FIFTH SECTION

CASE OF KÜBLER v. GERMANY

(Application no. 32715/06)

JUDGMENT

STRASBOURG

13 January 2011

This judgment will become final in the circumstances set out in Article 44 § 2 of the Convention. It may be subject to editorial revision.

 

In the case of Kübler v. Germany,

The European Court of Human Rights (Fifth Section), sitting as a Chamber composed of:

Peer Lorenzen, President, 
 Karel Jungwiert, 
 Rait Maruste, 
 Mark Villiger, 
 Isabelle Berro-Lefèvre, 
 Mirjana Lazarova Trajkovska, judges, 
 Bertram Schmitt, ad hoc judge, 
and Claudia Westerdiek, Section Registrar,

Having deliberated in private on 7 December 2010,

Delivers the following judgment, which was adopted on that date:

PROCEDURE

1.  The case originated in an application (no. 32715/06) against the Federal Republic of Germany lodged with the Court under Article 34 of the Convention for the Protection of Human Rights and Fundamental Freedoms (“the Convention”) by a German national, Mr Tobias Kübler (“the applicant”), on 9 August 2006.

2.  The applicant was represented by Mr C. Lenz, a lawyer practising in Stuttgart. The German Government (“the Government”) were represented by their Agent, Mrs A. Wittling-Vogel, Ministerialdirigentin, of the Federal Ministry of Justice.

3.  The applicant complained, in particular, about a violation of his right to effective access to a court.

4.  On 23 June 2009 the Court declared the application partly inadmissible and decided to communicate the complaint concerning access to a court to the Government. It also decided to rule on the admissibility and merits of the application at the same time (Article 29 § 1).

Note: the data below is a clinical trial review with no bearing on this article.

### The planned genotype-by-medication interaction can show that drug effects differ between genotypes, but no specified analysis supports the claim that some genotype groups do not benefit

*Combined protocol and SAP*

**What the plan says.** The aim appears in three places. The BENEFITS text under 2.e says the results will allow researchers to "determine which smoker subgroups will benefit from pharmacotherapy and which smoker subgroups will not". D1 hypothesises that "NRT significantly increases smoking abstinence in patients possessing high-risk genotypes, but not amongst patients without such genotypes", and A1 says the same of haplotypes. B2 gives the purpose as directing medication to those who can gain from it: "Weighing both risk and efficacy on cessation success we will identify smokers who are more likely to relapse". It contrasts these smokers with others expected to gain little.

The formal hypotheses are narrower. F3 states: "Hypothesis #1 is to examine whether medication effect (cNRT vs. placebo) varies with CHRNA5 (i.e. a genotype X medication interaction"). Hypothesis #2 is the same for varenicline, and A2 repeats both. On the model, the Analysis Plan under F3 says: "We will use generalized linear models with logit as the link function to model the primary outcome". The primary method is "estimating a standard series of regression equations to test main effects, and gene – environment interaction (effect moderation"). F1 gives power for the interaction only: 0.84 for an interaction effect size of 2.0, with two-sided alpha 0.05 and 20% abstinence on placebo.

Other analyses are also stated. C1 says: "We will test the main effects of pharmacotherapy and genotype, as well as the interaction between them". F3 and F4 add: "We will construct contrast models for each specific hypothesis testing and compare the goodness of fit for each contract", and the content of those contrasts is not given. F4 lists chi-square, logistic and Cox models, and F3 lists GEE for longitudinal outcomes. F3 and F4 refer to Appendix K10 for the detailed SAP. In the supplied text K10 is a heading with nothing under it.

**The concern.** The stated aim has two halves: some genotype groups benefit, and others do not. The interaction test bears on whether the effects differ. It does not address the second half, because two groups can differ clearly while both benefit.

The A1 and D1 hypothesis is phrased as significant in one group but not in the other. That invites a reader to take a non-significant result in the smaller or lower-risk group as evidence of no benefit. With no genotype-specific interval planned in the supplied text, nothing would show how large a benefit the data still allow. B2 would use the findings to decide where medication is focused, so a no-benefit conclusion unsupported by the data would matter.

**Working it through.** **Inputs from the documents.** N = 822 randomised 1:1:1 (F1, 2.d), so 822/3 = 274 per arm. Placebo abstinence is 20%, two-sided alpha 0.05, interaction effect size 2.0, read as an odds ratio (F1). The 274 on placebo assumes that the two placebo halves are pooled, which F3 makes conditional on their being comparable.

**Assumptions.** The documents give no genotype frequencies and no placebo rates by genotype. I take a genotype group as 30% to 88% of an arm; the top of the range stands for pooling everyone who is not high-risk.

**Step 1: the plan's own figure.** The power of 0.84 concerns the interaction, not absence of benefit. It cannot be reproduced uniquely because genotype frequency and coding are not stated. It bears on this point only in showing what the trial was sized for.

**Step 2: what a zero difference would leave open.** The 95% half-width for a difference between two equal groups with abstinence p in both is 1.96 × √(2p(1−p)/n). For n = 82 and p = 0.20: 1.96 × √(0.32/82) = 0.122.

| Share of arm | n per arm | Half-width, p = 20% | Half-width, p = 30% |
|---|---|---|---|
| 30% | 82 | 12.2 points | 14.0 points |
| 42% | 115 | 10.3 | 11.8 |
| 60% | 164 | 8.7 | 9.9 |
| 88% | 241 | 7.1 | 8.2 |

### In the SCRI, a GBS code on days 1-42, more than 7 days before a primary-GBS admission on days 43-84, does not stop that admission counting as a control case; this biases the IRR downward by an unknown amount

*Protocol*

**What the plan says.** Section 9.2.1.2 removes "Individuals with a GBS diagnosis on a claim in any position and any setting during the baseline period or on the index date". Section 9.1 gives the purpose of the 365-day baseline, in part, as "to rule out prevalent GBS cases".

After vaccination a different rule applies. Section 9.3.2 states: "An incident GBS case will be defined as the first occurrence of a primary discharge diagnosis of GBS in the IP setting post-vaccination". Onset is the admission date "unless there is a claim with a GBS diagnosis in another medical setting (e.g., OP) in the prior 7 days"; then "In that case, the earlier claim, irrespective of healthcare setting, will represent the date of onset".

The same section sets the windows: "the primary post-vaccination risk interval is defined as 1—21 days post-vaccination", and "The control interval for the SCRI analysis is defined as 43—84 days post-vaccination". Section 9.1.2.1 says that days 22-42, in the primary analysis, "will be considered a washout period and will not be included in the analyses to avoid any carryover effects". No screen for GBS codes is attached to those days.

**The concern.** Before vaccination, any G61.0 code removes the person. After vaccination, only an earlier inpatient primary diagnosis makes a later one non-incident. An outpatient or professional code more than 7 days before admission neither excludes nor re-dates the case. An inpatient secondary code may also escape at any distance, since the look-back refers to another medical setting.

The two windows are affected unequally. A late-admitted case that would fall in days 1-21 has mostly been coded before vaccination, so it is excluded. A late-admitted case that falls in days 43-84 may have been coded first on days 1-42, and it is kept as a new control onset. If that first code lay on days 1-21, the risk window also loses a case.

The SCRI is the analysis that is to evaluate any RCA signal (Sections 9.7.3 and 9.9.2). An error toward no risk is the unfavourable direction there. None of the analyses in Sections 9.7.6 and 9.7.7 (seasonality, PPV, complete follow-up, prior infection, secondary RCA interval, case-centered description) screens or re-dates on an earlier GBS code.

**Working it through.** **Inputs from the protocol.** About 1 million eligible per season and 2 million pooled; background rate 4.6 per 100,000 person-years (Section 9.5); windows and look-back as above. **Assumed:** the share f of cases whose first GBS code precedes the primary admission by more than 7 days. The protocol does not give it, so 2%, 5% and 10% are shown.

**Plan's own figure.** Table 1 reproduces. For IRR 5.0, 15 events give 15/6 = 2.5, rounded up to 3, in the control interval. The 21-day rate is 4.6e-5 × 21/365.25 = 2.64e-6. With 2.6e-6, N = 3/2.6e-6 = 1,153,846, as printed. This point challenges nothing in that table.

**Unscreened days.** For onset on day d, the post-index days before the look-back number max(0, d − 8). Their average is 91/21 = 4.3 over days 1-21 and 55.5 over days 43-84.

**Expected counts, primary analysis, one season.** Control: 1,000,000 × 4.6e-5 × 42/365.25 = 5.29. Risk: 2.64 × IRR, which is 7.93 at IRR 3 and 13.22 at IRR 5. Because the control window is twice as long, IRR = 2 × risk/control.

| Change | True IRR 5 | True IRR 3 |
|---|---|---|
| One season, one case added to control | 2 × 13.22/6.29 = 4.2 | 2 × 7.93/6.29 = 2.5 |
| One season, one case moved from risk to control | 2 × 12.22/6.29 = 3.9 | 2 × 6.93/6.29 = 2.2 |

5.  Mrs R. Jaeger, the judge elected in respect of Germany, having withdrawn from sitting in the case, the Government appointed Mr Bertram Schmitt to sit as an ad hoc judge.

THE FACTS

I.  THE CIRCUMSTANCES OF THE CASE

6.  The applicant was born in 1960 and lives in Stuttgart.

7.  The applicant has been practising as a lawyer since 1989.  
In November 2001 the applicant applied for one of the six posts of advocate notary (Anwaltsnotar) officially advertised by the Baden-Württemberg Ministry of Justice (hereafter: “the Ministry of Justice”) enabling qualified lawyers to practise simultaneously as a solicitor and as a notary in the Stuttgart court circuit.

1. Proceedings prior to the remittal by the Federal Constitutional Court

8.  On 18 March 2002 the Ministry of Justice informed the applicant that it intended to appoint six other lawyers as advocate notaries. The applicant's subsequent request to compel the Ministry of Justice to review its decision was dismissed by the Stuttgart Court of Appeal.